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What Should I Expect at the First Meeting with My Attorney?

March 11, 2024

An initial consultation with an attorney is a key step in the litigation process. Let’s look at what you should expect in the meeting and what you can do to be ready beforehand.

This first meeting has a couple of purposes: (1) the attorney wants to understand the primary aspects of your case, determine the merits of your claim, and decide whether to accept you as a client; and (2) you want to see if have a case that would be aided by legal representation, and you want to decide if you should go ahead and hire this particular attorney.

To accomplish this, the attorney will ask questions and listen to your account of your accident. He or she will also examine any documents you have, such as your insurance policy, police reports, photographs, medical records, etc. Then, he or she will give you an assessment of your case and answer any questions you may have.

If you both are comfortable moving forward, you’ll be asked to sign a retainer agreement, which is compensation agreement for the law firm. For personal injury or medical malpractice cases, the law firm will agree to accept a fixed percentage of the amount you recover, which is known as a contingent fee arrangement. If you win, the attorney is paid out of the recovery; if you lose, you don’t pay anything except costs.

Get Ready for Your Initial Consultation

How well your initial meeting goes will be based in no small part on how well you prepare in advance. This prep work will give the attorney a more complete picture of your potential case. In addition, it will make better use of your time together. Here’s what’s on your “to-do” list:

  1. Collect Your Documentation. The firm will want to review all the documents and evidence for your case, which will help them evaluate the strength of your case. These documents might include:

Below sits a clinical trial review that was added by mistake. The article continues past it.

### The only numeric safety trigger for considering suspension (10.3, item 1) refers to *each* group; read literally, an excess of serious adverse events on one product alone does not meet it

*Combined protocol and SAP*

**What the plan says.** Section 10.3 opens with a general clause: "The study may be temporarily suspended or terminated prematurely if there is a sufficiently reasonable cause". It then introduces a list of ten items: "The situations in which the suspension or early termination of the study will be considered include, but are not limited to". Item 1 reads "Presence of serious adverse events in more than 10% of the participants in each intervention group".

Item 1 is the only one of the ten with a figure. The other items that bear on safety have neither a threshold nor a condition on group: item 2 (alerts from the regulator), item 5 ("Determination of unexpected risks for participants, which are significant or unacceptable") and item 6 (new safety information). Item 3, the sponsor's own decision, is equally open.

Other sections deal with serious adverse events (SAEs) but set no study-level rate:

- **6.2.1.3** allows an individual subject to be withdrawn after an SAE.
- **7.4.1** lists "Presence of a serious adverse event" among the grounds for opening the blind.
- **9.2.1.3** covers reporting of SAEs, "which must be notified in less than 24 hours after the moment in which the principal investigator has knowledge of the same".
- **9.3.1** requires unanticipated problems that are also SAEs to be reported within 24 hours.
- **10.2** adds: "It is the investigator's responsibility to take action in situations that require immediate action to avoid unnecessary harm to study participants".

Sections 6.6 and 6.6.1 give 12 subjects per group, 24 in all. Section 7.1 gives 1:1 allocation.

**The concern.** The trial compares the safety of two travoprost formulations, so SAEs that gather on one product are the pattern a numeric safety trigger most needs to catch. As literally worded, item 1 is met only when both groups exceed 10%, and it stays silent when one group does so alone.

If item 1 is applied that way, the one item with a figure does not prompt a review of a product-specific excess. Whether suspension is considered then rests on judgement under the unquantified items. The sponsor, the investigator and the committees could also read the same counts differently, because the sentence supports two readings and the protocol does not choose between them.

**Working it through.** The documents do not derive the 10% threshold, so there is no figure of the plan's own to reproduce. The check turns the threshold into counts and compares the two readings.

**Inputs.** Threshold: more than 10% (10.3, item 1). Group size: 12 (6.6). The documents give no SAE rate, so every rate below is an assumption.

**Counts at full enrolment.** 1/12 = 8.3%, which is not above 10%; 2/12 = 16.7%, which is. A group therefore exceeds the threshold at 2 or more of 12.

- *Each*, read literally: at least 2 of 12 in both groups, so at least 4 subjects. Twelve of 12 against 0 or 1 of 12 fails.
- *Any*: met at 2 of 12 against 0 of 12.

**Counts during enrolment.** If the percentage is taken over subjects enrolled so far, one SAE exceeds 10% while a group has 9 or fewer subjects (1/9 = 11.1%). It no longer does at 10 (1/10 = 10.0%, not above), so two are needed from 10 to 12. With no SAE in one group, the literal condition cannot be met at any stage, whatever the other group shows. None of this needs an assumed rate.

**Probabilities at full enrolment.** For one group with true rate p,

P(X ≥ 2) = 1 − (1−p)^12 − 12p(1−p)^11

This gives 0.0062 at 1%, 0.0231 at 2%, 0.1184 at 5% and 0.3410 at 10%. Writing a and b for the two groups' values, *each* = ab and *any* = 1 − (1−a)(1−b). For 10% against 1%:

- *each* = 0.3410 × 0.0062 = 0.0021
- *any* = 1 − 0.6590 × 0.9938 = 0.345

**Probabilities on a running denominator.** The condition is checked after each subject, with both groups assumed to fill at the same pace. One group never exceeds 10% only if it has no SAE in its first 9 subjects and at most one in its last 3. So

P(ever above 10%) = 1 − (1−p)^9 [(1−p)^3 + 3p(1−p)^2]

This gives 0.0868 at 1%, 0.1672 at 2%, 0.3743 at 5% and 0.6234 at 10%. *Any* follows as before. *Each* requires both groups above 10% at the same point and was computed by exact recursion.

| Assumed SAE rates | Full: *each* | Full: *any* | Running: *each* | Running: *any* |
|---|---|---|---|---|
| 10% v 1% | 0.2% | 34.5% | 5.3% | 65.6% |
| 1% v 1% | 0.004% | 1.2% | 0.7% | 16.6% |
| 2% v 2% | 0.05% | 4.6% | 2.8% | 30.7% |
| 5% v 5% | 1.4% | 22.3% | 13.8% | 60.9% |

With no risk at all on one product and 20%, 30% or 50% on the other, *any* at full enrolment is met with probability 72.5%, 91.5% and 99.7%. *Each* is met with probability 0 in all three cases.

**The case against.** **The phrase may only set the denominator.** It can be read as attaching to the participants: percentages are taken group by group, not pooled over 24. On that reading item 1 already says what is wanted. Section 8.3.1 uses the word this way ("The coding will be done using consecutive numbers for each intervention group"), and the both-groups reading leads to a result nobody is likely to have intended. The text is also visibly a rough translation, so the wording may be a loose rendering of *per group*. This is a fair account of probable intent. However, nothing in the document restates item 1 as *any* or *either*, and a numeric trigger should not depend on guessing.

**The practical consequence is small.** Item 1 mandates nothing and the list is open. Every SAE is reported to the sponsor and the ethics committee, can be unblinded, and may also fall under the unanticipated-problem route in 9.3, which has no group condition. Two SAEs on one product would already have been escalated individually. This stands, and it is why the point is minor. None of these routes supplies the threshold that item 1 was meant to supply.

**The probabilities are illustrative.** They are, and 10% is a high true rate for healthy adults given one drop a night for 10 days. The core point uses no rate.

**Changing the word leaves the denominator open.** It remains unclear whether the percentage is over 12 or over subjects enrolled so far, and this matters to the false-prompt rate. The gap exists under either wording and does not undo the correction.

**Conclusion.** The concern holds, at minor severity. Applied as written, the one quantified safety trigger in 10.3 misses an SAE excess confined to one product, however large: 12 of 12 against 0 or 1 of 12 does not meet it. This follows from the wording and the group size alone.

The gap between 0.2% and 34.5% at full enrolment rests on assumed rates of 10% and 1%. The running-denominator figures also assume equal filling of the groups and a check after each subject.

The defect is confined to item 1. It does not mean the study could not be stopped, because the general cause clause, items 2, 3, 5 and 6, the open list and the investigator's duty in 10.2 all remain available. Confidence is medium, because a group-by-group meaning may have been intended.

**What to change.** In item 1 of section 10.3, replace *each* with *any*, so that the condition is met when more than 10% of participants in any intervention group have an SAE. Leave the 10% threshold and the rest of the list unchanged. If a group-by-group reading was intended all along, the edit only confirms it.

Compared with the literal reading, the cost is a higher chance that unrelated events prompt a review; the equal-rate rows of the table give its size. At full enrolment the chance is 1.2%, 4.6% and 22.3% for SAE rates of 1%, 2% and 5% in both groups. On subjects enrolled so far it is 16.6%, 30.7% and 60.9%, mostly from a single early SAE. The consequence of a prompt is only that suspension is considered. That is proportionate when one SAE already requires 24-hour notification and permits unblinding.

• Accident and police reports;
  • Insurance claims;
  • Photos of the scene and injuries of you and any passengers;
  • Medical records;
  • Invoices from doctors and hospitals;
  • Witness statements and contact information;
  • Any correspondence between you and the other party;
  • Financial records, like pay stubs, expenses for auto repair, rental car charges, and similar; and
  • Court pleadings.
  1. Create an Event Timeline. Compose a timeline of the relevant events. This can refresh your memory during the conversation with the attorney and help you keep your story more organized. Moreover, this will keep you from forgetting important points during the meeting.
  2. Make a List of Questions to Ask the Attorney. Prepare a list of questions in advance. You can also review the firm’s website to avoid wasting time asking questions that are answered there.

During the meeting, be honest and don’t withhold any relevant information. Your discussion with the attorney is protected by attorney-client privilege and will remain confidential. Plus, to give you the best possible representation, the firm must have all details to be ready for any issues that may be raised by the other side. At the close of the initial consultation, you should have a clear understanding of what you’ve talked about and what’s happening next. Hopefully, you now have an attorney who represent you. Ask questions so you’re comfortable with the next steps and have an expectation of what actions will follow.